ImageFile=Purine chemical structure.pngImageSize= 345px
Section1= Chembox Identifiers
ChemSpiderID = 1015

Section2= Chembox Properties
MeltingPt=214 °C

Section3= Chembox Hazards

Purine (1) is a heterocyclic aromatic organic compound, consisting of a pyrimidine ring fused to an imidazole ring. Purines and pyrimidines make up the two groups of nitrogenous bases. These bases make up a crucial part of both deoxyribonucleotides and ribonucleotides, and the basis for the universal genetic code.

The general term purines also refers to substituted purines and their tautomers.

The purine is the most widely distributed nitrogen-containing heterocycle in nature. [Rosemeyer, H. "Chemistry & Biodiversity" 2004, "1", 361.]

Notable purines

The quantity of naturally occurring purines produced on earth is enormous, as 50 % of the bases in nucleic acids, adenine (2) and guanine (3), are purines. In DNA, these bases form hydrogen bonds with their complementary pyrimidines thymine and cytosine. This is called complementary base pairing. In RNA, the complement of adenine is uracil (U) instead of thymine.

Other notable purines are hypoxanthine (4), xanthine (5), theobromine (6), caffeine (7), uric acid (8) and isoguanine (9).


Aside from DNA and RNA, purines are biochemically significant components in a number of other important biomolecules, such as ATP, GTP, cyclic AMP, NADH, and coenzyme A. Purine (1) itself, has not been found in nature, but it can be produced by organic synthesis.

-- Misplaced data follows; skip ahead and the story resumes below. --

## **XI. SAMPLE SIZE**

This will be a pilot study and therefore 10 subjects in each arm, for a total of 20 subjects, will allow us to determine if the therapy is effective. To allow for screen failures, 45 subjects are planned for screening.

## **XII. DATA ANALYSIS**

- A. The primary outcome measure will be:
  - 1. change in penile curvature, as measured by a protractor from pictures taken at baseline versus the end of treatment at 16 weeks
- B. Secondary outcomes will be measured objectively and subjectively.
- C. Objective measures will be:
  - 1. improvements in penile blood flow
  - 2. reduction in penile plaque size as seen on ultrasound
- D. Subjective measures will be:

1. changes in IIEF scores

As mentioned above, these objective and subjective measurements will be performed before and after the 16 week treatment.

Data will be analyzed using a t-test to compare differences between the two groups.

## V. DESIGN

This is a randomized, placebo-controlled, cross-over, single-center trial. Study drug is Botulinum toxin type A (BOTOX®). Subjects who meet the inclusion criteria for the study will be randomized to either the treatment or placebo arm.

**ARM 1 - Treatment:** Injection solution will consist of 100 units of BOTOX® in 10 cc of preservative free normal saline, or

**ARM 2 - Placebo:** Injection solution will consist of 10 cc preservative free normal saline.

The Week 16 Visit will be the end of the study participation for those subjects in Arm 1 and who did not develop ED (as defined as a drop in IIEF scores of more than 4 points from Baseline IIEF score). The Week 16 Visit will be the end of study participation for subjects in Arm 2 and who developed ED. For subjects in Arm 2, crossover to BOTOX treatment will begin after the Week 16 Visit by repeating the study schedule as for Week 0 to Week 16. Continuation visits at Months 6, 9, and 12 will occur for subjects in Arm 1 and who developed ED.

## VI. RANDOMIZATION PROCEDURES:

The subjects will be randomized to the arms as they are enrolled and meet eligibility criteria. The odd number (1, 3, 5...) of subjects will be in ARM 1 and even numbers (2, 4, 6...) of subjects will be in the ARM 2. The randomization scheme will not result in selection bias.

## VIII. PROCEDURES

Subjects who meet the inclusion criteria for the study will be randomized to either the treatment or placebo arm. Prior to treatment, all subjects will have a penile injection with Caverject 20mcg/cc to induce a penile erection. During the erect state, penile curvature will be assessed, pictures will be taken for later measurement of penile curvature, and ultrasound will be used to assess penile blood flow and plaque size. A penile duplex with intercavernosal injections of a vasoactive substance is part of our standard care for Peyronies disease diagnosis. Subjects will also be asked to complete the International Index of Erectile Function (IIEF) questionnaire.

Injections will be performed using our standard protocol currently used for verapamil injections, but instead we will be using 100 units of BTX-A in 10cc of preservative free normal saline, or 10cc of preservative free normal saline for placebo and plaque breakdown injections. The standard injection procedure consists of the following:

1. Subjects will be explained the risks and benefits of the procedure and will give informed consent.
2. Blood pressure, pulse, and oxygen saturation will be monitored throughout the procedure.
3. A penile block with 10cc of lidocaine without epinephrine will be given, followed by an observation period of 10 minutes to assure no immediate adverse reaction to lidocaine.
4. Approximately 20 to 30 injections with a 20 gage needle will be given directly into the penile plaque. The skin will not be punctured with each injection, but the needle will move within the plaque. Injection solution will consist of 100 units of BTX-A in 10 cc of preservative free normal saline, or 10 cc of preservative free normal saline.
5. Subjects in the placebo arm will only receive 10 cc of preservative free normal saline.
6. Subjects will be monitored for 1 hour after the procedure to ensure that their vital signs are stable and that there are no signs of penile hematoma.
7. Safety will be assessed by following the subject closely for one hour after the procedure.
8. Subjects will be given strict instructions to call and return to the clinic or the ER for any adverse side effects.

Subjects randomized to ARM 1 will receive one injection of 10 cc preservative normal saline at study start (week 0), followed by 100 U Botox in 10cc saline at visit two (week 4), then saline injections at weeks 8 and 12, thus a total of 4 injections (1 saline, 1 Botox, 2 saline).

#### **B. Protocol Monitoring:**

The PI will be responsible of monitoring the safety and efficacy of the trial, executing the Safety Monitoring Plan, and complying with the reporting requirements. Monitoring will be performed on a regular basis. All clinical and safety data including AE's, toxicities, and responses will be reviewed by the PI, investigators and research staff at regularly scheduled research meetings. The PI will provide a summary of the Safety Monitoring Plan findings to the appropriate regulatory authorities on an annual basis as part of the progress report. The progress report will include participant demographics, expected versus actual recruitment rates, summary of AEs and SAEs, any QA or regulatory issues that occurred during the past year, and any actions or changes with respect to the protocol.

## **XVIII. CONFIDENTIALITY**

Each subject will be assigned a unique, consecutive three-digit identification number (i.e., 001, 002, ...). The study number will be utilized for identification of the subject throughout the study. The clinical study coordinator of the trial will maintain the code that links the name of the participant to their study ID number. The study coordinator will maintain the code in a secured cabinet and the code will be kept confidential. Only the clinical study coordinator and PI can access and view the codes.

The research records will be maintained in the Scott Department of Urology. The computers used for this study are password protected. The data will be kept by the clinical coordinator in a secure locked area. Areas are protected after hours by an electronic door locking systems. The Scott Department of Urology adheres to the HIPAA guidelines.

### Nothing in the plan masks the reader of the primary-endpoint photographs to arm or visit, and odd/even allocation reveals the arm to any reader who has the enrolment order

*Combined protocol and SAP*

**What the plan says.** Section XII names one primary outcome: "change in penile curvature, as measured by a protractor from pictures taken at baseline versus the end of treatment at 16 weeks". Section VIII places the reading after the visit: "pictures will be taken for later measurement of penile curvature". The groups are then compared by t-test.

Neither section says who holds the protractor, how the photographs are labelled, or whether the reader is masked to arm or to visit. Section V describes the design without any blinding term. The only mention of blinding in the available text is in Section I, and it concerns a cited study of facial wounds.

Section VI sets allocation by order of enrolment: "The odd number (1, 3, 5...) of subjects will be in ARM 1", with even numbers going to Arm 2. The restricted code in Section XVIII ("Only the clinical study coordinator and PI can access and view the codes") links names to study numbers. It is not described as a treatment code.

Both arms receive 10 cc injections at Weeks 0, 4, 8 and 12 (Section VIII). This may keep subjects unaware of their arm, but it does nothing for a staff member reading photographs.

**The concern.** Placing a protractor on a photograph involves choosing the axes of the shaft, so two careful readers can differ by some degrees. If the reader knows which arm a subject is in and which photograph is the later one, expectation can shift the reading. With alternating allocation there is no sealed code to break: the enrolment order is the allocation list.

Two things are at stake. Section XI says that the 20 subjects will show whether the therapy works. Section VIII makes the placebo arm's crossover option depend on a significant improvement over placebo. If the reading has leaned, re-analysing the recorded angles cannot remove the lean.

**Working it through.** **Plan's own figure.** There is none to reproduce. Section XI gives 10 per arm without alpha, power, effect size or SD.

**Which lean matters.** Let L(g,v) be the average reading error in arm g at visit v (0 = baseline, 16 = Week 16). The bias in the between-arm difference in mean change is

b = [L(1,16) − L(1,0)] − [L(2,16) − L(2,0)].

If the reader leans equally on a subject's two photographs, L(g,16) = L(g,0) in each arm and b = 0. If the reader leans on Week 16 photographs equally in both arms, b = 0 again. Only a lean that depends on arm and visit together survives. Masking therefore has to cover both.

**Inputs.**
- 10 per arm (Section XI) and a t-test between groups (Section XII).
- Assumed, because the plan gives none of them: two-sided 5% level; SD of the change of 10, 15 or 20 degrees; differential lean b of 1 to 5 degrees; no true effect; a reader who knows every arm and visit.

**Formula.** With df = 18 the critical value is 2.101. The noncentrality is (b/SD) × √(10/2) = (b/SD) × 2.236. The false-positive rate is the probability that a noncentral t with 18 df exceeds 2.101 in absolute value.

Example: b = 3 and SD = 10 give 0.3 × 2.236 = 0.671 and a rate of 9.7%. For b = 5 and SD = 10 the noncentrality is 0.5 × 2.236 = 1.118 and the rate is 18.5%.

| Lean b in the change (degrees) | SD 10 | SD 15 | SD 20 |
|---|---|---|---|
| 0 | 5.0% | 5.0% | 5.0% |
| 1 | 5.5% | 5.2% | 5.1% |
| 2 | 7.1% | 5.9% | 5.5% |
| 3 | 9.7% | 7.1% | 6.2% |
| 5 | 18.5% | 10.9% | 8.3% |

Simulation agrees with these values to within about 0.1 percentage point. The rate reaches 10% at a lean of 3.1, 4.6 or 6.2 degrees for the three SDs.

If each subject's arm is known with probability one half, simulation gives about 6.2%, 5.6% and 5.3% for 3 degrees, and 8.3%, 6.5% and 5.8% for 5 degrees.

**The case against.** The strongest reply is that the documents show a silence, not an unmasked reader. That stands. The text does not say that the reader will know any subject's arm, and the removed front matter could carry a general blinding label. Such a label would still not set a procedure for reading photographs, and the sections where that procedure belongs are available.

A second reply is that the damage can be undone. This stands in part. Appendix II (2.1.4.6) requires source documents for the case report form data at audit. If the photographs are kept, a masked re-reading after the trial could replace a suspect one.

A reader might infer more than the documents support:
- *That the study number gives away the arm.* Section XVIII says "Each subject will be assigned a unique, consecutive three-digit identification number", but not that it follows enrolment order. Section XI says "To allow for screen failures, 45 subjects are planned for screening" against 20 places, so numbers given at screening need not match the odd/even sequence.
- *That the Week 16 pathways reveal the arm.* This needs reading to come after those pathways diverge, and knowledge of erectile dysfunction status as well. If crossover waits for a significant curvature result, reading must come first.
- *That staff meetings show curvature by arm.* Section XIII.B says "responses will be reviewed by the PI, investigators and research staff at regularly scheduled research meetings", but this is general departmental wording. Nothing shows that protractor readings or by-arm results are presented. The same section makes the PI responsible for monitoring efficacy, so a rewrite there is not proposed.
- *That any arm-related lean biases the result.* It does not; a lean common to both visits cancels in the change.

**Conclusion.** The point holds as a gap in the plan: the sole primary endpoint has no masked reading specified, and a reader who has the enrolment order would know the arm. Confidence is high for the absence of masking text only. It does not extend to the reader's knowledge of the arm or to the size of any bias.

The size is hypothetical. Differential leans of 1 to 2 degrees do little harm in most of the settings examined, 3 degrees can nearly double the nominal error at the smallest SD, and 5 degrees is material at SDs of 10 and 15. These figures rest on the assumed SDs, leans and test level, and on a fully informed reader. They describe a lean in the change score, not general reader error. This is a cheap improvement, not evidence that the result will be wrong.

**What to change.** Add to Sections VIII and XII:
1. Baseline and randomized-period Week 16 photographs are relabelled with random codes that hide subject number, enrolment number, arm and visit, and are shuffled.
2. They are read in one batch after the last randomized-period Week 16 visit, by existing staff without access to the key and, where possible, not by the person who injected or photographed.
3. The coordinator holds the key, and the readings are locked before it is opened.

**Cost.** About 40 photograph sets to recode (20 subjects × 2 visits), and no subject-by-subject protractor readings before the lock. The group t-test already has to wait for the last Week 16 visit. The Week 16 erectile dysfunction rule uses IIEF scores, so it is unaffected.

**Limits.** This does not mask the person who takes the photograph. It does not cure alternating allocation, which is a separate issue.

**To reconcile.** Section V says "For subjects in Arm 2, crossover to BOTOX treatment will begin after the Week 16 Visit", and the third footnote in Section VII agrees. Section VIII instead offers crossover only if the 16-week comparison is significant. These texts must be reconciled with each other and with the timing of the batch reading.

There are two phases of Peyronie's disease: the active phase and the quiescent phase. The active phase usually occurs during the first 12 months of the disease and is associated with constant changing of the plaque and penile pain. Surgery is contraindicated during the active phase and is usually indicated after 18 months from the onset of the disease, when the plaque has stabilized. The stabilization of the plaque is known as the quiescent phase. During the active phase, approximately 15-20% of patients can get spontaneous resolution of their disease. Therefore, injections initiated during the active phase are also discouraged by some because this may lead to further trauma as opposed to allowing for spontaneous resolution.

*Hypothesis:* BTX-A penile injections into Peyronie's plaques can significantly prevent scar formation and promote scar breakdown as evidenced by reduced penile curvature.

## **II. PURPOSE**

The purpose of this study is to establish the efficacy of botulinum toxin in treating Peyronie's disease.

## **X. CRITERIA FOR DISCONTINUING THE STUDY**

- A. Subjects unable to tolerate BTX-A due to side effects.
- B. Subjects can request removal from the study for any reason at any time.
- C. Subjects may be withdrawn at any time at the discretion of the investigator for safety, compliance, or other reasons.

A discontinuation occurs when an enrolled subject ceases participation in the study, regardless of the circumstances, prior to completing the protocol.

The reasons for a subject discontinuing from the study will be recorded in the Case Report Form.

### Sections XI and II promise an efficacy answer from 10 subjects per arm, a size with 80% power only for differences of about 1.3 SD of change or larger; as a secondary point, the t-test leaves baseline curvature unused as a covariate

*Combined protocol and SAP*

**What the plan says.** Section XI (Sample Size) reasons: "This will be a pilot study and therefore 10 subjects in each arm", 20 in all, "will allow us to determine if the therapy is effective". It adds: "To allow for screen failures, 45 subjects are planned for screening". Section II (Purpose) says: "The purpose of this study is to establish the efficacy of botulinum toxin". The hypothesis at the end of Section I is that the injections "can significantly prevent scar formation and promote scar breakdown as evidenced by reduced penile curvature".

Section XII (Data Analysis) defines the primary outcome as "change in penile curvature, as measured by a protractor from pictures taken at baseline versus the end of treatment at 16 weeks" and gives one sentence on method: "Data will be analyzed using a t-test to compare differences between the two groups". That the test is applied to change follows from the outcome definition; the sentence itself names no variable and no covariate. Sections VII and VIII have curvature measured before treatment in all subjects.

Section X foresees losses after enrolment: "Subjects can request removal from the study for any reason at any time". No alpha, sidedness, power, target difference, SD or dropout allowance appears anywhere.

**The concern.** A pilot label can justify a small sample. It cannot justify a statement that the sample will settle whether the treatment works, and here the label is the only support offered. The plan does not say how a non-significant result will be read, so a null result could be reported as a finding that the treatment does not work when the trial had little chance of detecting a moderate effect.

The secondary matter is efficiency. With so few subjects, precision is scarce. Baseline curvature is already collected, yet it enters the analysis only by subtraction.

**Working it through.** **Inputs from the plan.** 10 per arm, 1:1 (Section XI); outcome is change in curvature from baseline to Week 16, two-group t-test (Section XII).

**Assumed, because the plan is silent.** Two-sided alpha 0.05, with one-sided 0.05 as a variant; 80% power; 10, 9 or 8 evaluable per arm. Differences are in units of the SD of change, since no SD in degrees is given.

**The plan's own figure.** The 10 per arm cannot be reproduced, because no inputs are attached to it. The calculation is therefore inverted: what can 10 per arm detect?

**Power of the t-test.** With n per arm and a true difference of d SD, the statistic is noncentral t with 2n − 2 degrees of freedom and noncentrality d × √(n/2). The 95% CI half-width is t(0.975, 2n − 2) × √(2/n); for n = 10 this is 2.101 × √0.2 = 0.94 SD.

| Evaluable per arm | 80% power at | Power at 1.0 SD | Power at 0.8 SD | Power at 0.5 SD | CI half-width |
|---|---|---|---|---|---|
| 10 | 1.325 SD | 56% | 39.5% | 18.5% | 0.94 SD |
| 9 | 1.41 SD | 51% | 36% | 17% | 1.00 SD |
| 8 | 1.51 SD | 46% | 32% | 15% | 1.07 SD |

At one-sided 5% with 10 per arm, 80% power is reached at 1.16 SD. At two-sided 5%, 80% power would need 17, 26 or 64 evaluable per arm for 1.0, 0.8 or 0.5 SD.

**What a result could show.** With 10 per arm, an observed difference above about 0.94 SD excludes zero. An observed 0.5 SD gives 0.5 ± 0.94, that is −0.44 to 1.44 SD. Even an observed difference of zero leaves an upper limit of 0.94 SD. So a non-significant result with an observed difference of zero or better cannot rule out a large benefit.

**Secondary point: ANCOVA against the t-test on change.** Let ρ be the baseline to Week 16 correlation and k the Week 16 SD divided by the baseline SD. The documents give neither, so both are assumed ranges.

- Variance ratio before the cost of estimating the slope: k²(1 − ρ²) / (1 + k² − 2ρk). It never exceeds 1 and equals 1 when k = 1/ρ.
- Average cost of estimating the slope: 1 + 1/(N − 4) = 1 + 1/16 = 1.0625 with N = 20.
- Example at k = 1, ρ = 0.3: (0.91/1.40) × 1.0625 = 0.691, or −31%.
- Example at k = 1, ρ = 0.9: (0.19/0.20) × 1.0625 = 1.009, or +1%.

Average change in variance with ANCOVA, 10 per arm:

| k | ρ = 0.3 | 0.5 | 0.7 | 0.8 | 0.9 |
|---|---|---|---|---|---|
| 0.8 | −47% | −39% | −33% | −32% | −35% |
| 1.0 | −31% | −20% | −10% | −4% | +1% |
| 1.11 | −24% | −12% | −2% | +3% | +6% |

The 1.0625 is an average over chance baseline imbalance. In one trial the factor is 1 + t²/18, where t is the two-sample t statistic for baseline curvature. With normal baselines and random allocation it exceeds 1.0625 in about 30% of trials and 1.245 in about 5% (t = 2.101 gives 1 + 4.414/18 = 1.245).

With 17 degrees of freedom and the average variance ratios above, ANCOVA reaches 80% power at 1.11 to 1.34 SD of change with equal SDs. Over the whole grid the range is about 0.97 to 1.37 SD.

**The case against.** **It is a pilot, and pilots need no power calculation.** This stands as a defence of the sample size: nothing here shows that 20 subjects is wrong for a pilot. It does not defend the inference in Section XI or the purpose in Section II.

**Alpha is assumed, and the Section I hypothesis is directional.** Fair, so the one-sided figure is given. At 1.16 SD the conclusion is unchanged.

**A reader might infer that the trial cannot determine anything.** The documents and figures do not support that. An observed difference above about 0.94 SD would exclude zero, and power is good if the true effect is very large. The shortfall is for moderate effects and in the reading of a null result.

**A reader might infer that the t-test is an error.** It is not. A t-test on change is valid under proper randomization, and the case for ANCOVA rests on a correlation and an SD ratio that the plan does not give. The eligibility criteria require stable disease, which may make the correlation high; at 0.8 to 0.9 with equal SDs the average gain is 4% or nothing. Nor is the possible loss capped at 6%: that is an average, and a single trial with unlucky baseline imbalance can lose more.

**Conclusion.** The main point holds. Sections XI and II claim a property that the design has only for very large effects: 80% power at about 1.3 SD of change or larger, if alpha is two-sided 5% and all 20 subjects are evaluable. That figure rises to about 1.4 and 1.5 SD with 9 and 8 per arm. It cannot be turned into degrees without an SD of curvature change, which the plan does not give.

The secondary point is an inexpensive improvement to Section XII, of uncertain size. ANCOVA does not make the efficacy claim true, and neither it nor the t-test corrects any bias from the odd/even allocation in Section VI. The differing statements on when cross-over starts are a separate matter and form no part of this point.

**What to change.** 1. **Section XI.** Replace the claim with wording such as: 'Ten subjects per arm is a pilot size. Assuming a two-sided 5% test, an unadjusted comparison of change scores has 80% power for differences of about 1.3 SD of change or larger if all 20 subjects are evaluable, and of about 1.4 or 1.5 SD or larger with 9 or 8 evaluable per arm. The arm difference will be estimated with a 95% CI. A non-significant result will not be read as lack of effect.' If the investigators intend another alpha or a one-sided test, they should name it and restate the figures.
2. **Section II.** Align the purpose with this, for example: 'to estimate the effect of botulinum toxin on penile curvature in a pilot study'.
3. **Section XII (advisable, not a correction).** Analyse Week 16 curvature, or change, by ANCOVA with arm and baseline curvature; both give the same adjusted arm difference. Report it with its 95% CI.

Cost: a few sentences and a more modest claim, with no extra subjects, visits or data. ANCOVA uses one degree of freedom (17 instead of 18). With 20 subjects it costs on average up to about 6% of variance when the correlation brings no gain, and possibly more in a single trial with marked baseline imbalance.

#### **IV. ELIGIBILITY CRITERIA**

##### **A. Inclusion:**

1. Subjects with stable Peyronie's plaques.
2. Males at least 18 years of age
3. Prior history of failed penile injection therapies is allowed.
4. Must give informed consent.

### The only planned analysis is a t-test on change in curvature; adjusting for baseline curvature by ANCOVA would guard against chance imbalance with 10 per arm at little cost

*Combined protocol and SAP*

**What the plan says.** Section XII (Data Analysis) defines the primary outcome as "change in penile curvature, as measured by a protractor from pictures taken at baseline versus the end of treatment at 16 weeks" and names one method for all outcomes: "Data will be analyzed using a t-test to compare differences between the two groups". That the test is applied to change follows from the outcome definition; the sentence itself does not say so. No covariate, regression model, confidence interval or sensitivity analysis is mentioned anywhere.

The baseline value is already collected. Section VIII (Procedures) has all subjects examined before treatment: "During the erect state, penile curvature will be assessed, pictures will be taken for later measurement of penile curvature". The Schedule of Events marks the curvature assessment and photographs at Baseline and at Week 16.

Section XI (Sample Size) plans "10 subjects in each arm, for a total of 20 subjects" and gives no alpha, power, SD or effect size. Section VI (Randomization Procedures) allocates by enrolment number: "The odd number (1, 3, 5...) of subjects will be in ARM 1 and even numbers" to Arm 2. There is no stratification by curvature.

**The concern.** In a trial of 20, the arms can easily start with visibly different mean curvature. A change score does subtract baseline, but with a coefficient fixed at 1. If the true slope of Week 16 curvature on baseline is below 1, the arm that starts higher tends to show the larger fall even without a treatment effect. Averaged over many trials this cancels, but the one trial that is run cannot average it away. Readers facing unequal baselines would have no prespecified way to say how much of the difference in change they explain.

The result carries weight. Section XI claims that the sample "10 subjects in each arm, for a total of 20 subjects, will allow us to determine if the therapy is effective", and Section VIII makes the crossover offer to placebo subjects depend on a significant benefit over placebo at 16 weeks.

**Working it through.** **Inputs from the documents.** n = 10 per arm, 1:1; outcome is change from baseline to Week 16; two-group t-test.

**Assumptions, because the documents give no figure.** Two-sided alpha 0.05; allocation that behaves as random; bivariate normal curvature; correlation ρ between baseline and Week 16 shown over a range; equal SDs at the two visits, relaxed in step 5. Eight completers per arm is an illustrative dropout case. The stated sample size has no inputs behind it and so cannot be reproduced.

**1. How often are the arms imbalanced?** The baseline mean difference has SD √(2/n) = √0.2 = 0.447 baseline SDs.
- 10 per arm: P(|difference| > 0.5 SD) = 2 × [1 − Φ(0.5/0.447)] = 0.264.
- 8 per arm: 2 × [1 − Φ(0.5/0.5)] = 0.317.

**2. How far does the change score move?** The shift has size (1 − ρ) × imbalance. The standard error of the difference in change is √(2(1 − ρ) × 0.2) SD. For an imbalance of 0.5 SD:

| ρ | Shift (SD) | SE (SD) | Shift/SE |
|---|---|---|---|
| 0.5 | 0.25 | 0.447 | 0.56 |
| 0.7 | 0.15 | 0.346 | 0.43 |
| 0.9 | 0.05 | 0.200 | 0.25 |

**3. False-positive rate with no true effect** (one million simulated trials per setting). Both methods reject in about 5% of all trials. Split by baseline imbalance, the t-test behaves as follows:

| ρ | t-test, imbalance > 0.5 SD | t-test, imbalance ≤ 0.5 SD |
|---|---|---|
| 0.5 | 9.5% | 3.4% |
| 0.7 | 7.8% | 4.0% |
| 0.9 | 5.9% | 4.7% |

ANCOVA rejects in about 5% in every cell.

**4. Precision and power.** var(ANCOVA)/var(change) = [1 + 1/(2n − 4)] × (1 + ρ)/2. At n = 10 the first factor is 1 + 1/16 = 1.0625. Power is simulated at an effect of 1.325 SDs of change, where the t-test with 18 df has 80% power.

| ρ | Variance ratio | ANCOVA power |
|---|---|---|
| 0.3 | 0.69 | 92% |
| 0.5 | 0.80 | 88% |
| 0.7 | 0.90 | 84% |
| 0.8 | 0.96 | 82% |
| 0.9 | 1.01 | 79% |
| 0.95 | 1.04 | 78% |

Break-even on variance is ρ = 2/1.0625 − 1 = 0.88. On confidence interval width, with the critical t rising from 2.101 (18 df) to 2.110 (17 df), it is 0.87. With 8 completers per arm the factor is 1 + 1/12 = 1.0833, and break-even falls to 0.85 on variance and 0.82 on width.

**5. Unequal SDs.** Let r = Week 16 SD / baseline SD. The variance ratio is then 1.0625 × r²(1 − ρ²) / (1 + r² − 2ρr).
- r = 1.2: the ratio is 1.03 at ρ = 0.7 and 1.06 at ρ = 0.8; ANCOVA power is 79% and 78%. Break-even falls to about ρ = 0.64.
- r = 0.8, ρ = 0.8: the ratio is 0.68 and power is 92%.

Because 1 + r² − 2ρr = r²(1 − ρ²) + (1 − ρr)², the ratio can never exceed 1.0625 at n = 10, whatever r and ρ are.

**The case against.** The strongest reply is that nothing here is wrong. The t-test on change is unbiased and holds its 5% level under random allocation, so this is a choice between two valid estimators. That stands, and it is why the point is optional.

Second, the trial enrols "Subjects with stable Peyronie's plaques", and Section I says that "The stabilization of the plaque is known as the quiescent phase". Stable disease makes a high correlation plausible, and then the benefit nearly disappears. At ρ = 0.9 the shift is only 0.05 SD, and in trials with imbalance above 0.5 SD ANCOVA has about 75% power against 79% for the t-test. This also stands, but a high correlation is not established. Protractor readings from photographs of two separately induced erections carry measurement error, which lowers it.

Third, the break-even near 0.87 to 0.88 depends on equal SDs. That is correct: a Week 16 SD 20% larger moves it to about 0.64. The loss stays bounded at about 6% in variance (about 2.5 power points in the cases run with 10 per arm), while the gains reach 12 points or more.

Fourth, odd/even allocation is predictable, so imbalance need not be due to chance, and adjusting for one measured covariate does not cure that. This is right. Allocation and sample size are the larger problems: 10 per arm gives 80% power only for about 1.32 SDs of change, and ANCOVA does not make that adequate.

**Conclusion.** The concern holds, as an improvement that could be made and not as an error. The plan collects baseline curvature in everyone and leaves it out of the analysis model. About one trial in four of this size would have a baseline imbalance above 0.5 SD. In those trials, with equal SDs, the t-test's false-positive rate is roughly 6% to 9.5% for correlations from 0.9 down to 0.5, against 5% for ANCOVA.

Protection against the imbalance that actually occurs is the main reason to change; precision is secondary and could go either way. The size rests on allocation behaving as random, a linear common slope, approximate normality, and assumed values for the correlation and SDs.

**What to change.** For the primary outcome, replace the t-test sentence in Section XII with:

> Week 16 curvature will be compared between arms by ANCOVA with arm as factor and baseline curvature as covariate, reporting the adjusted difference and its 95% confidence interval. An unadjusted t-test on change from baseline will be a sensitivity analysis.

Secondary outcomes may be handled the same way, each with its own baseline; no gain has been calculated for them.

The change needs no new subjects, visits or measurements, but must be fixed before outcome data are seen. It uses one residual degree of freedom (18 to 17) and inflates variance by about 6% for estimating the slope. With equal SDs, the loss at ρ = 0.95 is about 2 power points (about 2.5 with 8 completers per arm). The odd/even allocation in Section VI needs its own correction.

They may also function directly as neurotransmitters, acting upon purinergic receptors. Adenosine activates adenosine receptors.


The name 'purine' ("purum uricum") was coined by the German chemist Emil Fischer in 1884. He synthesized it for the first time in 1899. [Fischer, E. "Berichte der Deutschen Chemischen Gesellschaft" 1899, "32", 2550.] The starting material for the reaction sequence was uric acid (8), which had been isolated from kidney stones by Scheele in 1776. [Scheele, V. Q. Examen Chemicum Calculi Urinari, "Opuscula", 1776, "2", 73.] Uric acid (8) was reacted with PCl5 to give 2,6,8-trichloropurine (10), which was converted with HI and PH4I to give 2,6-diiodopurine (11). This latter product was reduced to purine (1) using zinc-dust.


Many organisms have metabolic pathways to synthesize and break down purines.

Purines are biologically synthesized as nucleosides (bases attached to ribose).

Food sources

Purines are found in high concentration in meat and meat products, especially internal organs such as liver and kidney. Plant based diet is generally low in purines [http://www.dietaryfiberfood.com/purine-food.php] .

Examples of high purine sources include: sweetbreads, anchovies, sardines, liver, beef, kidneys, brains, meat extracts, herring, mackerel, scallops, game meats, and gravy.

A moderate amount of purine is also contained in beef, pork, poultry, fish and seafood, asparagus, cauliflower, spinach, mushrooms, green peas, lentils, dried peas, beans, oatmeal, wheat bran and wheat germ. [ [http://www.healthcastle.com/gout.shtml Gout Diet: Limit High Purine Foods ] ]